Words by Emily Williams
On March 27th, 2014, my husband broke every traffic law as I screamed from the passenger seat, begging my body to stop pushing. Ten minutes later, my second daughter was born on a cot in a hospital triage.
Precipitous labor and delivery (or rapid birth) is medically defined as the birth of a baby in less than three hours from the onset of labor. Labor itself is accepted as the point when the body has continuous and regular contractions that soften and dilate the cervix. Typically, you have enough contractions that you dilate to 4 cm, at which point your hospital will admit you - giving you a nice cushion of time to get comfortable and slowly progress to 10 cm. Roughly 2-10% of births are considered precipitous (the statistics are unclear because so many go unreported). The causes are still unknown, but one idea is that some women have a super uterus that is extremely efficient at expelling a baby.
When my daughter was born, I had gone to the hospital earlier in the evening and at 4:00 the next morning, after only being dilated to 2 cm, they sent me home. Within three hours, I went from 2 cm to a full 10 cm and pushing.
I was traumatized.
So when I found out I was pregnant again a little over a year later, my husband and I were scared for what labor could be like. I immediately found a midwife. I was certain that a midwife would listen to me! I was reassured at every appointment that they would listen to me and my instincts. I was assured that they would not turn me away from the hospital – that I would not have my baby in a car on the highway.
On the day my labor started, I waited until I knew it was time to go. My husband drove me to the hospital around 5:00 that evening and I went to antepartum, got hooked up to a machine, had my cervix checked and…1.5 cm. That was it.
The midwife on call came and gave me the option of walking for two hours…so I took it. My husband and I walked aimlessly for two hours in the hospital parking garage while my labor increased to the point of not being able to stand unassisted during a contraction. By the time two hours was up, I was moaning during contractions and could barely walk. Every 10-15 steps another wave would come and I would have to stop and moan it out…but we were happy. We laughed. We named our son during that walk. We were just so at ease knowing we were within feet of the hospital this time.
When they checked me again, I had only progressed to 2 centimeters.
The feeling of being told again that my contractions were useless was defeating, to say the least. Knowing that this was playing out exactly as it had before had a crushing impact on me and my husband.
Given the options of going home and resting or walking for another two hours, we decided to go home. I knew it was a bad idea, but I was tired. My husband was tired. So we left.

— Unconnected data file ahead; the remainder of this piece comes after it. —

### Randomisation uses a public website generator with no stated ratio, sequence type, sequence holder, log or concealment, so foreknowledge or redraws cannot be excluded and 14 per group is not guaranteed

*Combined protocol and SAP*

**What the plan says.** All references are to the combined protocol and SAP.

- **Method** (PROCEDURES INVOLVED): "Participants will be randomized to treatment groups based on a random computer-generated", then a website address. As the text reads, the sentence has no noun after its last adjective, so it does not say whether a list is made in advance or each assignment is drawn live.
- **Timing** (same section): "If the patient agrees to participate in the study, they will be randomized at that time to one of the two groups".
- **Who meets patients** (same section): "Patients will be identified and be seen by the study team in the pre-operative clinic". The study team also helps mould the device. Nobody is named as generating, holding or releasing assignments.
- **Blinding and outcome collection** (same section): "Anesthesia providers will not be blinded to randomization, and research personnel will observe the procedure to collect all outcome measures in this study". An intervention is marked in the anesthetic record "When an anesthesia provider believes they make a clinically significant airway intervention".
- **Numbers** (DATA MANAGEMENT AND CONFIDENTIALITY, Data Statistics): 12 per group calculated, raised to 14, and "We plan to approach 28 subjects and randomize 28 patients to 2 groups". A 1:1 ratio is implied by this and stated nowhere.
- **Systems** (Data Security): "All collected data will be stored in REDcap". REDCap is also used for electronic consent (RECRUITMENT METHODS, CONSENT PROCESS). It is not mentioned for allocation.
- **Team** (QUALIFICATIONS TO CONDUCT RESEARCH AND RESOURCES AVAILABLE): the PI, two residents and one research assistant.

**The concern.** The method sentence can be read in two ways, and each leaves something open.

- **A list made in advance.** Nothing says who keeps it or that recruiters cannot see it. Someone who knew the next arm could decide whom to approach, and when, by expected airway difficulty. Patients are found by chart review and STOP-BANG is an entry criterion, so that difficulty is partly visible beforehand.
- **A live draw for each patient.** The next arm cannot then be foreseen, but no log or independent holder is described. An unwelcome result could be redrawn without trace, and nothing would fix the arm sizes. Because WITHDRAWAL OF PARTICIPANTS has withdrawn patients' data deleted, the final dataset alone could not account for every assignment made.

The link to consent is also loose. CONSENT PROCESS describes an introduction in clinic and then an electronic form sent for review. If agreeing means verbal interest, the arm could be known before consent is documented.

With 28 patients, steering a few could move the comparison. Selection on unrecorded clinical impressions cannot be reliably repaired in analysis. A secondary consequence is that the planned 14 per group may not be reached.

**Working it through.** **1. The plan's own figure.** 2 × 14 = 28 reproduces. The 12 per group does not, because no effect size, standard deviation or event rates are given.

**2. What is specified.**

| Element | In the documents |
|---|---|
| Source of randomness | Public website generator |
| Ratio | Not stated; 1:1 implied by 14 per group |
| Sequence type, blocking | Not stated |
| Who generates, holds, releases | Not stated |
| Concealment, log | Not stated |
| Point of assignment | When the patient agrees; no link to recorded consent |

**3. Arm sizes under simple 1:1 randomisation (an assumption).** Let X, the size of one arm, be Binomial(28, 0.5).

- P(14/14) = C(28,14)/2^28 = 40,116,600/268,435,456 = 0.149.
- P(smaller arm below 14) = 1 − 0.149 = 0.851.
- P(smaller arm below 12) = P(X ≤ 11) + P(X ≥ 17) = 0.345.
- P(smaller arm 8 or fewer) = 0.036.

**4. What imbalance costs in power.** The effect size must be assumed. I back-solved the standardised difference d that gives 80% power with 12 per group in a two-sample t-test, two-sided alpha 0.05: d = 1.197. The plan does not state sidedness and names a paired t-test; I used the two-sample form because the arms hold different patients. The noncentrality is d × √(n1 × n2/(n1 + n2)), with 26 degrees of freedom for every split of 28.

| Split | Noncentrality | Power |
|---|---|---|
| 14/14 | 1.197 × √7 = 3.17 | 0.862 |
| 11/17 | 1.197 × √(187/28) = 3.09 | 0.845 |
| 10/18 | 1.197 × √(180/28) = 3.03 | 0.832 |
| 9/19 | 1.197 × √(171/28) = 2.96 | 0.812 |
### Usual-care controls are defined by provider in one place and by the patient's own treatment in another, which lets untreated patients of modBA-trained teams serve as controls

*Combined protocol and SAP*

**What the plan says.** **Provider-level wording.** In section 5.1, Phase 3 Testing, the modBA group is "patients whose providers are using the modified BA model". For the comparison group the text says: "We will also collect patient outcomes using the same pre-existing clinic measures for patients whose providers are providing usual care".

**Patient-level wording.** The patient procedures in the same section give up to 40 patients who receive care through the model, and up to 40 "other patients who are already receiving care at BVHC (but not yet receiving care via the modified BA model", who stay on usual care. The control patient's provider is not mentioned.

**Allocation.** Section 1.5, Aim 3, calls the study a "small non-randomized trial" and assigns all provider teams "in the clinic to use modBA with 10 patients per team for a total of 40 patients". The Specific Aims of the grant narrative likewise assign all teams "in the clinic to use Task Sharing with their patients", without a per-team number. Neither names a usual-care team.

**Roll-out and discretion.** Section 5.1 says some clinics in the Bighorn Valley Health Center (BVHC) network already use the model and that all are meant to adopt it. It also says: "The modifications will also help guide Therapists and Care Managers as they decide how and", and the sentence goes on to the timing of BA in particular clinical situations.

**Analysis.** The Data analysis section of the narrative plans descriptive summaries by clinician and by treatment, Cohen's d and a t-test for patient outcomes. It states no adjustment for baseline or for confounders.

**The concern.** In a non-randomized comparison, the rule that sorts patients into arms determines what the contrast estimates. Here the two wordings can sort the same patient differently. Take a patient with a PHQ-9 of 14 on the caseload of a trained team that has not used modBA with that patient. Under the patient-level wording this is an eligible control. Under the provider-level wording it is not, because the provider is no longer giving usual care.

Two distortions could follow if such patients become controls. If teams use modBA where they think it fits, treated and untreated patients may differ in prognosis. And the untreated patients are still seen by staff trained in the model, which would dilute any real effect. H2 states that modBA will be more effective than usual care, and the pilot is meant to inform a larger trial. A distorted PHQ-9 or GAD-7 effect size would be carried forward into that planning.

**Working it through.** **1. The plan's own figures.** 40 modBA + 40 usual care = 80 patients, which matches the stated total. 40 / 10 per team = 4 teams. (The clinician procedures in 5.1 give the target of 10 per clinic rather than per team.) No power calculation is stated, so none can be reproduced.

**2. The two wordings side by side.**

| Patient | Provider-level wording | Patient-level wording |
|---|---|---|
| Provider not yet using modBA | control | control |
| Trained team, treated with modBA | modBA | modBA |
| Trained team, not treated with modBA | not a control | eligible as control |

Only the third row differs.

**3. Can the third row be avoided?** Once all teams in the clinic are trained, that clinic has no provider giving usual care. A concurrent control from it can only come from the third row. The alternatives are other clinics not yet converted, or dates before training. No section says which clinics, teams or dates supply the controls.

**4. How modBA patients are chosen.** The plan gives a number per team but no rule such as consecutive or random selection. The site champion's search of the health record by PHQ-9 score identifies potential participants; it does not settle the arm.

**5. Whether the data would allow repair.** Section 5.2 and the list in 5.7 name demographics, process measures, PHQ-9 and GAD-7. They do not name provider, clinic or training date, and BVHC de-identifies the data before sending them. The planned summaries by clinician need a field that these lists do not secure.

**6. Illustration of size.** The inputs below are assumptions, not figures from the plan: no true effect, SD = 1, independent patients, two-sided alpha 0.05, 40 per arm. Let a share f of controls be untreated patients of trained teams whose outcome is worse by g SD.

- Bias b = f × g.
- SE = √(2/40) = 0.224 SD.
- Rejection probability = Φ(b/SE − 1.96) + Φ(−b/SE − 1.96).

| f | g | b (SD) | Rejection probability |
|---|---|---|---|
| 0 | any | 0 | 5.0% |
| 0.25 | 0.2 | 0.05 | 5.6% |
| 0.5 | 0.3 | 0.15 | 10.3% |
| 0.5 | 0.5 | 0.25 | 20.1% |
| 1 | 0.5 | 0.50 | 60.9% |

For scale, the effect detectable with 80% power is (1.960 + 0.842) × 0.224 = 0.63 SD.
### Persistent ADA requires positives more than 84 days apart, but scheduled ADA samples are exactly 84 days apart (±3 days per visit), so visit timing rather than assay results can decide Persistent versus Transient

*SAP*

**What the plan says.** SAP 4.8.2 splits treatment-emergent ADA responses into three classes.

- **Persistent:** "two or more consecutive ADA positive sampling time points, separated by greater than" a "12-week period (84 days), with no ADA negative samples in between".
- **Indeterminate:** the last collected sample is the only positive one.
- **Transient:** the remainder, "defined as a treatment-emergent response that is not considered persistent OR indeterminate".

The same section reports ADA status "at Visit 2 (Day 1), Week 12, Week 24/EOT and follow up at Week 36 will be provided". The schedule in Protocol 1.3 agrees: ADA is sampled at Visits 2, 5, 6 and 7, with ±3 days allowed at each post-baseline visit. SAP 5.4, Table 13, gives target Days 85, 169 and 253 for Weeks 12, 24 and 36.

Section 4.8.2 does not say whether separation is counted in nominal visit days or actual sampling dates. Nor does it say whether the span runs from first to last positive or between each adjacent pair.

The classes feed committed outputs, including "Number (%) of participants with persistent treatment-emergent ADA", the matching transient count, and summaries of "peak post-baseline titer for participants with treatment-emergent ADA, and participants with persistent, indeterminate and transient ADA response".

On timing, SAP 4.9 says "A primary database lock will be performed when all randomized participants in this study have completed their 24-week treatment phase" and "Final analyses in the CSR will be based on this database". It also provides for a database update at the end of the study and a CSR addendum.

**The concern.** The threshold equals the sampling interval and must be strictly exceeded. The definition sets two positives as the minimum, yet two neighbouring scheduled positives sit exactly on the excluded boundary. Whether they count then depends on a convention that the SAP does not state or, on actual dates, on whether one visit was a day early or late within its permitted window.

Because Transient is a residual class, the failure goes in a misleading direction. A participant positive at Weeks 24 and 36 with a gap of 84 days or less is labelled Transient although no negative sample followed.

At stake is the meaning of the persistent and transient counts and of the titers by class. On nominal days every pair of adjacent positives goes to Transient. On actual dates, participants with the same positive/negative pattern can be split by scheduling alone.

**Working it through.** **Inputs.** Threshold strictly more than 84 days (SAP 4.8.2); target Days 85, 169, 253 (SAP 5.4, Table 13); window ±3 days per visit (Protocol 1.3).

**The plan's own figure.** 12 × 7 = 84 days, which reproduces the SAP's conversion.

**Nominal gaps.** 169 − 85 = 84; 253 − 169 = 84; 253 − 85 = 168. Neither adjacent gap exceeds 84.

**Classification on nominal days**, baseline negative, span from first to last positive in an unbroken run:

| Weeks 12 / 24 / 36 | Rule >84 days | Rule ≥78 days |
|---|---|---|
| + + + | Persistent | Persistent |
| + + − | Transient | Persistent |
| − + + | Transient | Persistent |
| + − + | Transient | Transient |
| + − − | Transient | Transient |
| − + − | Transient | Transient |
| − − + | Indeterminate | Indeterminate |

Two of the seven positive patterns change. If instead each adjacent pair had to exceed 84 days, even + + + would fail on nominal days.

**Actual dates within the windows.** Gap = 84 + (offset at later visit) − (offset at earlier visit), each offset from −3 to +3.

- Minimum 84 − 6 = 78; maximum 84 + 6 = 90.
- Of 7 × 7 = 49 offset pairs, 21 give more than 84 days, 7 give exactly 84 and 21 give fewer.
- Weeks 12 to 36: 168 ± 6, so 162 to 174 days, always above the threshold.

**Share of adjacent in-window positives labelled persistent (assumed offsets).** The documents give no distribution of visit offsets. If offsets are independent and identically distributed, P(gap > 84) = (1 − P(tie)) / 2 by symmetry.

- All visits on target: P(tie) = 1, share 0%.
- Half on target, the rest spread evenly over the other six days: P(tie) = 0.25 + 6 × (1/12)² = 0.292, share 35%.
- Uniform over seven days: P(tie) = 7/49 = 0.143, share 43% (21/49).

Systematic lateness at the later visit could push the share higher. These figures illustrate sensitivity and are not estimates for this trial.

Almost exactly two hours later, my husband was driving well over the speed limit on the highway, while I was screaming at my body to stop pushing without my permission.
The midwife caught me in the ambulance bay with a wheelchair and, for the second time in my life, I found myself the subject of people’s gaze as I screamed my way through the ER and up the elevator to the fourth floor. I couldn’t even sit in the wheelchair and instead had to kneel backwards on my knees because his head was there.
My son was born five minutes after I arrived at the hospital.
I know of all the catastrophic things that can happen during any birth, so I often feel silly for being so affected by my babies' births. Yet, I shouldn’t feel ashamed for having my feelings. When people tell me they wish they had a fast birth like mine, it gives me instant anxiety. The fact is, any number of things could’ve gone wrong. If it wasn’t for my calm-under-pressure husband, who is very in-tune with me, I might not have made it to the hospital at all.
There are a lot of opinions out there on what a good birth should look like. I believe that no matter what her choices are, a woman should never be brushed aside – never be ignored. The fact is, there are still a lot of unknowns when it comes to the birthing process, and maybe we should all humble ourselves a little and listen. Precipitous births don’t progress the way typical births do. One minute, you’re having steady but painful contractions, the next minute your body is bearing down. Regardless, I do not blame my doctors or midwives for having to race down the highway on two separate births. I do blame the system that, to an extent, holds women back from making choices in their births and taking their voice away when the time comes. If the hospital’s rules keep a woman from being admitted, then maybe there needs to be a real effort by insurance companies to admit that a home birth might actually be the safest option. Otherwise, change the rules.
Emily is a photographer and Instagram fanatic. During the day she helps a princess be kind, keeps a jester out of mischief, and carries a prince on her hip who at night turns into a troll.